In a worldwide race towards digital economy transition, ASEAN is set to pull ahead of the throng.
The conditions are ripe for digital transformation to happen. As of 2022, ASEAN has 460 million Internet users, 100 million of whom joined in the last three years alone, based on the e-Conomy SEA 2022 study led by Google, Temasek, and Bain & Co. By end of 2022, 370 million of these Internet users will become digital consumers, i.e. those who buy products and services through digital channels.
Ninety per cent of the digital merchants in the Google-commissioned Dynata SEA-6 Digital Merchant Survey 2021 say they are now accepting digital payments. About 35 per cent of them attribute their businesses’ survival to digital transactions, and 82 per cent of them expect more than half of their earnings to come from digital sales in the next five years.
In total, merchandise sold via digital channels—also referred to as gross merchandise value (GMV)—will reach 194 billion US dollars by end of 2022, according to e-Conomy SEA 2022. The region’s GMV is expected to soar to 363 billion US dollars by 2025. And by 2030, it is projected to reach 1 trillion US dollars, with e-commerce activities contributing the lion’s share.
But despite these promising projections, several challenges may set back the region’s digital transformation.
The ASEAN Digital Integration Index, which indicates how ASEAN Member States fare against other AsiaPacific countries in terms of digital integration, flagged some of these challenges.
The shortage of digital skills was cited as the most pressing problem for ASEAN. Demand for a digitalsavvy workforce is growing among businesses across economic sectors, but the talent pool remains limited. This skills mismatch impedes businesses’ ability to grow, innovate, and be highly competitive.
Support for innovation and entrepreneurship is also lagging. In most Member States, the proportion of GDP spent on research and development remains inadequate, venture capital is scarce, and intellectual property protection frameworks are flawed. These can discourage businesses from developing new products and services, improving processes, and securing patents.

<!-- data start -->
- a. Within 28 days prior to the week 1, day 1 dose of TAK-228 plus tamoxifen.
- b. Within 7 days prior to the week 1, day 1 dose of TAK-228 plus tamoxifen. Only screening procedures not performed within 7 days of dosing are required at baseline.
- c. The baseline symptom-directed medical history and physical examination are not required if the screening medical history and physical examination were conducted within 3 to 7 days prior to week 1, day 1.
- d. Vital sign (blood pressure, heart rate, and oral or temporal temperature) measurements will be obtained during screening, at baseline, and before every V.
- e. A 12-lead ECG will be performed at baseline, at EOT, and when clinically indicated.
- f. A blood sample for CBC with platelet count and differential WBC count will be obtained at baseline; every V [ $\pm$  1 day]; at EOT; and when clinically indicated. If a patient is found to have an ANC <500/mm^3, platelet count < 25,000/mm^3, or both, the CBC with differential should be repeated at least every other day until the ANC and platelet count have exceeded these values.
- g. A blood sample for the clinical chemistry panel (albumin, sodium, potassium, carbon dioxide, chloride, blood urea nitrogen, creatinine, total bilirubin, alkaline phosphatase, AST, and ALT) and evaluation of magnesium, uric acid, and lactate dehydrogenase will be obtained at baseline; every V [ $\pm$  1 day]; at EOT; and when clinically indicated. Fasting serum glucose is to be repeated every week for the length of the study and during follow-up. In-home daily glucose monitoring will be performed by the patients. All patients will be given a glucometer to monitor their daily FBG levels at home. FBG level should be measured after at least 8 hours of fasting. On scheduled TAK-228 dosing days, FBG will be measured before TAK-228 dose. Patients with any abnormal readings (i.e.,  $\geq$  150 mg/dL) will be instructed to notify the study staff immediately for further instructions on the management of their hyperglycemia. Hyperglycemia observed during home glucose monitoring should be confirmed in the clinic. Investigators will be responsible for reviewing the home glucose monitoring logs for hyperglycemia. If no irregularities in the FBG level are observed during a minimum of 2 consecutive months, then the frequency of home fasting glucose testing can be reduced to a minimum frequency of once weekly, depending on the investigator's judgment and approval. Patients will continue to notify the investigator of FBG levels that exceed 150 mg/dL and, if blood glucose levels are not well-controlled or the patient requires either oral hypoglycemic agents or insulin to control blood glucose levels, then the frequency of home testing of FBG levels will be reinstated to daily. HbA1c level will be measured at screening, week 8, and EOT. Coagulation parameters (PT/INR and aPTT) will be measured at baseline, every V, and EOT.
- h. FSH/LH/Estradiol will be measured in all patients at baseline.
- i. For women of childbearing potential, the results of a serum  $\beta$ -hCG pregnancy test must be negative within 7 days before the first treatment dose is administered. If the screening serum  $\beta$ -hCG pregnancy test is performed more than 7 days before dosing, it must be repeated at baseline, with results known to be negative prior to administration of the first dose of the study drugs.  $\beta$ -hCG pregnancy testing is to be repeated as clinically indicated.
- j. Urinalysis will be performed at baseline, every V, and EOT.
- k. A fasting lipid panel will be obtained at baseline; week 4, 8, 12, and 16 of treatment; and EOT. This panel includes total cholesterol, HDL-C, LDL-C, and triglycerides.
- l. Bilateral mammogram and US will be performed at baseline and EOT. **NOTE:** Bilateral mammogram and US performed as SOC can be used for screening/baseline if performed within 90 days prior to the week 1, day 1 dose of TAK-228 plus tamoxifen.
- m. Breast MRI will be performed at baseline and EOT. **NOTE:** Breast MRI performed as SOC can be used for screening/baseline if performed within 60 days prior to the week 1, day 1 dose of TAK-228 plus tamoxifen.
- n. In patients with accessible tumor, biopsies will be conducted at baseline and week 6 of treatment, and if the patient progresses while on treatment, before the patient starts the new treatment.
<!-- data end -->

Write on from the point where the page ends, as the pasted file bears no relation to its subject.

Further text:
Meanwhile, the application of digital technologies to ease cross-border trade of goods and services—delivered either digitally or physically—and automate logistics movement is still in the early stages. More needs to be done in terms of using electronic documents for pre-arrival processing, e-payments facilities, and IT-enabled single window system, among other digital solutions.
Cyber threats are likewise outpacing data protection and cybersecurity measures of ASEAN Member States. While policies are in place, technical and institutional capabilities are lacking to parry cyber attacks and data breaches. They can erode business and consumer trust and deter the use of digital solutions. The top 1,000 companies in the region could lose as much as 750 billion US dollars in market capitalisation due to cyber threats, according to a 2018 study by A.T. Kearney.
For segments of the ASEAN population, digital banking and other financial transactions remain elusive. Crossborder digital financial services, in particular, have not gained a foothold. Without digital finance, transactions are slower, costlier, and less transparent for individuals, businesses, and governments.
These challenges were top of mind when the ASEAN Economic Community was formulating its goals, priorities, and plans for attaining digital transformation and integration. The overall plan of action is contained in the Bandar Seri Begawan Roadmap: An ASEAN Digital Transformation Agenda to Accelerate ASEAN’s Economic Recovery and Digital Economy Integration (2021).